But I'm interested in why exactly Akhaten is so insanely low, when it was essentially just sort of naff. I wonder if it's perhaps because it tried to pull the "Murray Gold makes them cry" card – which usually goes down immensely well – but lacked the actual material to back it up, thus making the audience manipulation blatantly transparent and cynical (and cliché) to even the casual viewer.
    Or perhaps it's a case of disappointed expectations? It was supposed to be the exciting first off-world voyage with a brand new companion, full of aliens and flashy action and other such gubbins. Instead it was a somewhat misconceived waitaround which was actively awkward to sit through in the same room as another human being (also partially goes for the similarly low-ranked Widow and the Wardrobe, which had the added onus of being the Christmas special).

    For the record, I think the base ingredients of Akhaten could probably have been made into a great story. Akhaten just isn't it. It strikes me as unwisely ambitious for someone's first Doctor Who script.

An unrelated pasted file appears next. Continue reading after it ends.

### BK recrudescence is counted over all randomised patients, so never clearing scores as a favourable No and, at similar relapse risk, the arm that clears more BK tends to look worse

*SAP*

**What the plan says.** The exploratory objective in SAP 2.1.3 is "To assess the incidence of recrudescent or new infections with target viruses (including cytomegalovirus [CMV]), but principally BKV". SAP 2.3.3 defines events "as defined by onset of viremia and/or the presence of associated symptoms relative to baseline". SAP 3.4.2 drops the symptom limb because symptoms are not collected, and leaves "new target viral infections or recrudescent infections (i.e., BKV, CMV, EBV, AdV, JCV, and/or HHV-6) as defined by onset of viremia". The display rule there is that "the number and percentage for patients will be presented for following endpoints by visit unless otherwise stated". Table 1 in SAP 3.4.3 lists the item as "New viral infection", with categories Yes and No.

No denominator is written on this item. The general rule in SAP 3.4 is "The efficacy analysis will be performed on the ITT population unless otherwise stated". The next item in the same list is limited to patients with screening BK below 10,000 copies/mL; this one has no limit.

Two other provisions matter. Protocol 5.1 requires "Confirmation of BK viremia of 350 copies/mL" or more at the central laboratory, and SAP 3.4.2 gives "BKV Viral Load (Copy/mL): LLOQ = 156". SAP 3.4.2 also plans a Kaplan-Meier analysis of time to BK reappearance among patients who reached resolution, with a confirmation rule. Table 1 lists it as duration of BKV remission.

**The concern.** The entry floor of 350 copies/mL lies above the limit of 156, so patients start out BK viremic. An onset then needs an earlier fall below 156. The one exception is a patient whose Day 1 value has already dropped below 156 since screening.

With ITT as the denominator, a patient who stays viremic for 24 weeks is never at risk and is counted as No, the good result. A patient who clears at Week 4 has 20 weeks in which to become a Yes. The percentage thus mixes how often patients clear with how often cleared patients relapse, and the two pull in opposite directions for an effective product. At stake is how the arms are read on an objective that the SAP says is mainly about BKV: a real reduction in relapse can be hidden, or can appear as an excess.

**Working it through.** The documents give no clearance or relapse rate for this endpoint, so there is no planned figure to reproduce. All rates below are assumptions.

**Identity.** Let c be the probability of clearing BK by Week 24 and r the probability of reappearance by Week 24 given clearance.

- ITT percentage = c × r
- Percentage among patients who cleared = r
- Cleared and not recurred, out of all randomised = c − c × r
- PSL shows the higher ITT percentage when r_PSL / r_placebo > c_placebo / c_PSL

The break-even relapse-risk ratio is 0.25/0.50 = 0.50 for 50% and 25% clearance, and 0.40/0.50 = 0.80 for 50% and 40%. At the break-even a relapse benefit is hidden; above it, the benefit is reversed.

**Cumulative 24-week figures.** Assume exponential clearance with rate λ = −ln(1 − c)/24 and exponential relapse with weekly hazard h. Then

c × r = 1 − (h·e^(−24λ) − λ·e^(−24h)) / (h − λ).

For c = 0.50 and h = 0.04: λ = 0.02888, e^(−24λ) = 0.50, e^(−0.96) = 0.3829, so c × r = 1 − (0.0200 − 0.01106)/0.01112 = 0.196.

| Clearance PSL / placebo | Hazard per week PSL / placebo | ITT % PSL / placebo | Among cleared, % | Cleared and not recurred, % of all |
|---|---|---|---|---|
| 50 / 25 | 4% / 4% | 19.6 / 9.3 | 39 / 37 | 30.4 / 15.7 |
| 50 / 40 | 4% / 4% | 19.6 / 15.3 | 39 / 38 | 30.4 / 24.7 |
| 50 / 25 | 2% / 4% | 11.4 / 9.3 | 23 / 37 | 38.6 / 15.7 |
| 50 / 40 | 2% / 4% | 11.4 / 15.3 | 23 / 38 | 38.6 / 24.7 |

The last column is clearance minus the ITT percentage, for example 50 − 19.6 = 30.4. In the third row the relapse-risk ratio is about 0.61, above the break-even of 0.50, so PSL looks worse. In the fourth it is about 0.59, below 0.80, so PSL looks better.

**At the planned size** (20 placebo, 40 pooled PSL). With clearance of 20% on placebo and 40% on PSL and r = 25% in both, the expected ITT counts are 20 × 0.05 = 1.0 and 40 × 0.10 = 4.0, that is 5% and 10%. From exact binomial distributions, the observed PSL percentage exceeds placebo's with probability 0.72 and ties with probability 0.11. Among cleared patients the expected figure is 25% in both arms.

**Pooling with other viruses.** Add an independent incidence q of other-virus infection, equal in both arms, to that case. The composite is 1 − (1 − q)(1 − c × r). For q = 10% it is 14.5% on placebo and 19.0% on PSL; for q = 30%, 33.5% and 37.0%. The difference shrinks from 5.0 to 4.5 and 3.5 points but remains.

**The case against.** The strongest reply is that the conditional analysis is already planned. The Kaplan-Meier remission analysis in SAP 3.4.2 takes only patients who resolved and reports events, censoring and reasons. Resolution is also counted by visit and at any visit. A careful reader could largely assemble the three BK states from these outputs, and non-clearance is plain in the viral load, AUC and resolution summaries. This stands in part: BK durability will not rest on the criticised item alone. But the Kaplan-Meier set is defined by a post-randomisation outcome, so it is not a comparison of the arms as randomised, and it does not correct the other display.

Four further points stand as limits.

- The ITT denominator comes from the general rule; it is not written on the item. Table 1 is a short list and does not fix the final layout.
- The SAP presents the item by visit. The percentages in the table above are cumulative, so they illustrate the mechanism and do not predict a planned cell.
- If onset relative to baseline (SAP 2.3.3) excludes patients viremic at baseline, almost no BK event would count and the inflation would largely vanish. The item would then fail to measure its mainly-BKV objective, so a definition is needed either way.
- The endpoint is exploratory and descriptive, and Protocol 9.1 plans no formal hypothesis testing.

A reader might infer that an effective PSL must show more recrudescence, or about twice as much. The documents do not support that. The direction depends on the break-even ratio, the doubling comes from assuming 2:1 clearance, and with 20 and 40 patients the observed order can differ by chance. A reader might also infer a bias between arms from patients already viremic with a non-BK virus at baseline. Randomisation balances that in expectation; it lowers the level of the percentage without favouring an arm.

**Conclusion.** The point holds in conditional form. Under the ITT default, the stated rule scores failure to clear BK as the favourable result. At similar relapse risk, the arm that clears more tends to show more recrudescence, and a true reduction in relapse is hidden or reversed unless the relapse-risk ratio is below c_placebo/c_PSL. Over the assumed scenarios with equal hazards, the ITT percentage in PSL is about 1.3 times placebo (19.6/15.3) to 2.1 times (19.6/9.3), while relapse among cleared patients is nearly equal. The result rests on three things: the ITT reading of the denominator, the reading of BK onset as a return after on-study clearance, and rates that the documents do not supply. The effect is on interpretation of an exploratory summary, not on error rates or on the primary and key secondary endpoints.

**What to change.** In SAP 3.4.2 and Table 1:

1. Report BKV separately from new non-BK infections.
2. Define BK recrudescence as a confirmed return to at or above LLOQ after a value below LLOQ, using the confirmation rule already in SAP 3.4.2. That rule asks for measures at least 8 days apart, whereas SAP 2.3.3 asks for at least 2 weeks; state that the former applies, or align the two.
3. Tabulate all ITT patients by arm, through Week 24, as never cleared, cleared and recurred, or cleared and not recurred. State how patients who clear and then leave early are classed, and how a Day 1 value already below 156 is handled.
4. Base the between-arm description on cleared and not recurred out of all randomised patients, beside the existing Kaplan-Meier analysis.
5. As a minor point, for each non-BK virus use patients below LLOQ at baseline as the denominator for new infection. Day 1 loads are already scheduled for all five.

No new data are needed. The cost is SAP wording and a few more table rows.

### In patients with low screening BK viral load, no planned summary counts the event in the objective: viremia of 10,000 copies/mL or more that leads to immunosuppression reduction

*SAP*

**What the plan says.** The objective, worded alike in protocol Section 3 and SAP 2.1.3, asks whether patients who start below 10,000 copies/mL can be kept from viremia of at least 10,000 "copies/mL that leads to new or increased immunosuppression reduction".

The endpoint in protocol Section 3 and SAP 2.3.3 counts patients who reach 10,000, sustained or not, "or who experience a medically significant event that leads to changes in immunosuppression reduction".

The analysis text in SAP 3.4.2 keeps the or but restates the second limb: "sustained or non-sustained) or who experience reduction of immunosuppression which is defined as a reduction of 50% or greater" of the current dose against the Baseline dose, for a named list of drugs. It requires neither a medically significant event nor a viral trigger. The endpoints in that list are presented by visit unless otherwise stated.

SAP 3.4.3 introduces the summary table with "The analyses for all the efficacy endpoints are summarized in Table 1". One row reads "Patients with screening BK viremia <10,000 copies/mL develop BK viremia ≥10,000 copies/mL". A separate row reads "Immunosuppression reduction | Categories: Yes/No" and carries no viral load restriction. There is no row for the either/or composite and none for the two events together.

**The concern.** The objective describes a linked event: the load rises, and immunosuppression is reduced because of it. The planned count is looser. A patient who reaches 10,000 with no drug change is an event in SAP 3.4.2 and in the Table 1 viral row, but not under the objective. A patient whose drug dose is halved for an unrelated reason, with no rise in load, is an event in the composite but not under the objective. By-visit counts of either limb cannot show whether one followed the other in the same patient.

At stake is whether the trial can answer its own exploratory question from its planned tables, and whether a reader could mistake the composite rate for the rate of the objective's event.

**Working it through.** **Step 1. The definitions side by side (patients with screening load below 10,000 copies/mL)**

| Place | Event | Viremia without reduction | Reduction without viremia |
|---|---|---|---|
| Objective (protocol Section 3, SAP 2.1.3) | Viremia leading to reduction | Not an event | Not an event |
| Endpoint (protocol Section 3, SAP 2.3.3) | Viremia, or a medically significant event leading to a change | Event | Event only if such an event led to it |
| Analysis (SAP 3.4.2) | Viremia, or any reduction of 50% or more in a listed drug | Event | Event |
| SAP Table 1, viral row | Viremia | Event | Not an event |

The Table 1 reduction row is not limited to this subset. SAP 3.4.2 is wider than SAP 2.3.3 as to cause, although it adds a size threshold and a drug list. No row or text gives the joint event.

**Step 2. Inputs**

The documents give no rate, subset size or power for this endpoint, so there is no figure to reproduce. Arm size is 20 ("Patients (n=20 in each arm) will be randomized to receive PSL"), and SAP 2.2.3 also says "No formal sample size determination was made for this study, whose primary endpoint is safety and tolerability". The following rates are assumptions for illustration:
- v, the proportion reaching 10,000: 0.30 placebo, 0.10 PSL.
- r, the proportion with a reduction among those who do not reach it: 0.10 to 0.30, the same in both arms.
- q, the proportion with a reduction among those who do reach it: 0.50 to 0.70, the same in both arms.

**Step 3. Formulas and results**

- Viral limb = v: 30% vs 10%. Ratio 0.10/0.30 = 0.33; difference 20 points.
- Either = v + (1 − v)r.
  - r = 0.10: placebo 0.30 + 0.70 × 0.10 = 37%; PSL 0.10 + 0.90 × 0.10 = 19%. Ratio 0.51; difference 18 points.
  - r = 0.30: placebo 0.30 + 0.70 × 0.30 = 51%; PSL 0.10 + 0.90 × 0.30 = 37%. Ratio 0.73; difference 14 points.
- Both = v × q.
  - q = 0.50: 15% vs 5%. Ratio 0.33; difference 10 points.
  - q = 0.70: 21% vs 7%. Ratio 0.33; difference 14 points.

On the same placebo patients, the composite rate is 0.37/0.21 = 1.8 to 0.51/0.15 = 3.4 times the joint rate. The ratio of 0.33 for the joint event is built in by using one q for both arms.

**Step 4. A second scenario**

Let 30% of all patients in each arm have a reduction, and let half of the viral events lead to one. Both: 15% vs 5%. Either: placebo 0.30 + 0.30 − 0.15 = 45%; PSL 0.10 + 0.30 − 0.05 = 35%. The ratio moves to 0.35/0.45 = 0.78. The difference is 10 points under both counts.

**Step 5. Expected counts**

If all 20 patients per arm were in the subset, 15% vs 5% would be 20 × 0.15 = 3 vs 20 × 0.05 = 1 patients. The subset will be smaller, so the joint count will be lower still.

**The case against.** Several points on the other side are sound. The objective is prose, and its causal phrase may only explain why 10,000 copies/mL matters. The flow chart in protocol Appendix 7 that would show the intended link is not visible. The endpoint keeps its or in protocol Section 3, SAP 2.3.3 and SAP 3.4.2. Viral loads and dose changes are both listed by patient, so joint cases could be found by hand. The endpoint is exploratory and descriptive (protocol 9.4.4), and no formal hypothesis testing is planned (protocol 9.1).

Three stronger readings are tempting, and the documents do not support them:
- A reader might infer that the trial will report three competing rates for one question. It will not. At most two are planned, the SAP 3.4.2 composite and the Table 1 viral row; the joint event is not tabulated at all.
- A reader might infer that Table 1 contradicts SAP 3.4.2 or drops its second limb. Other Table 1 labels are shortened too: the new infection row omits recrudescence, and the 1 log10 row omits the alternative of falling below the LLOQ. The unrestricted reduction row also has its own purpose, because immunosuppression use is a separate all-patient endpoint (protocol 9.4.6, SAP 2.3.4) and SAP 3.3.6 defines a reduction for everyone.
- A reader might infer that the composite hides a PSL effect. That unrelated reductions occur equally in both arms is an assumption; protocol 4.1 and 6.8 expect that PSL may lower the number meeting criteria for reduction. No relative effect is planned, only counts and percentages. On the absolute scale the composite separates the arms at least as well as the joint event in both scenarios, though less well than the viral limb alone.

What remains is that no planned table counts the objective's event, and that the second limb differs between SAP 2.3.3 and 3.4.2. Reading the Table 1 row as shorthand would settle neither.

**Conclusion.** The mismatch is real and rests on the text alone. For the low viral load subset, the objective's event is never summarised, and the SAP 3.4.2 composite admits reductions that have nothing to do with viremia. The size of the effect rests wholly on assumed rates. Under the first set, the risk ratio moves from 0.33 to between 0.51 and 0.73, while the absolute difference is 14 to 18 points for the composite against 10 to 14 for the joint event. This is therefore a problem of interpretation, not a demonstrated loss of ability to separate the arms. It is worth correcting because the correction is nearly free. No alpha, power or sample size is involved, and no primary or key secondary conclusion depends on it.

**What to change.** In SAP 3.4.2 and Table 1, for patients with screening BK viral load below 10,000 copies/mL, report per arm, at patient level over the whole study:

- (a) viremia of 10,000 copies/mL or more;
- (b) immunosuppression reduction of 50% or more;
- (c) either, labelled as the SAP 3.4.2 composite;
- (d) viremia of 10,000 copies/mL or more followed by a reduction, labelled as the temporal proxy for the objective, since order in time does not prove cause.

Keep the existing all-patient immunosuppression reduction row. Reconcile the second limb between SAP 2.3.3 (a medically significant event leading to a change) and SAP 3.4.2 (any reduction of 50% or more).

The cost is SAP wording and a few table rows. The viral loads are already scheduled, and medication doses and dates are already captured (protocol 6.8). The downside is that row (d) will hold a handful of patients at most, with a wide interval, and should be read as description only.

(Argh. Deleted earlier version as I was mistaken about the placement of Widow and the Wardrobe relative to Akhaten.)


  5. Scott
    June 7, 2014 @ 1:50 am

    Let's be honest; hugely enjoyable though it was, there's no way The Day of the Doctor is where it is on that poll for any other reason than rose-tinted goggles (in particular, the special edition limited release 50th anniversary ones).

    And also, Paradise Towers is wonderful and anyone who seriously thinks it should be the twelfth-worst Doctor Who story in existence is no longer my friend.


  6. Bennett
    June 7, 2014 @ 2:45 am

    The results of this poll were no more and no less wrong than the last time this was attempted – there were just new things for it to be wrong about. Which is inevitable when you're surveying a subset of a subset of a subset of the show's audience (I still find them a very useful reference as they are wrong in illustrative ways, working more as a measure of the sub-sub-subset that completed the poll than of the relative merits of the episodes themselves).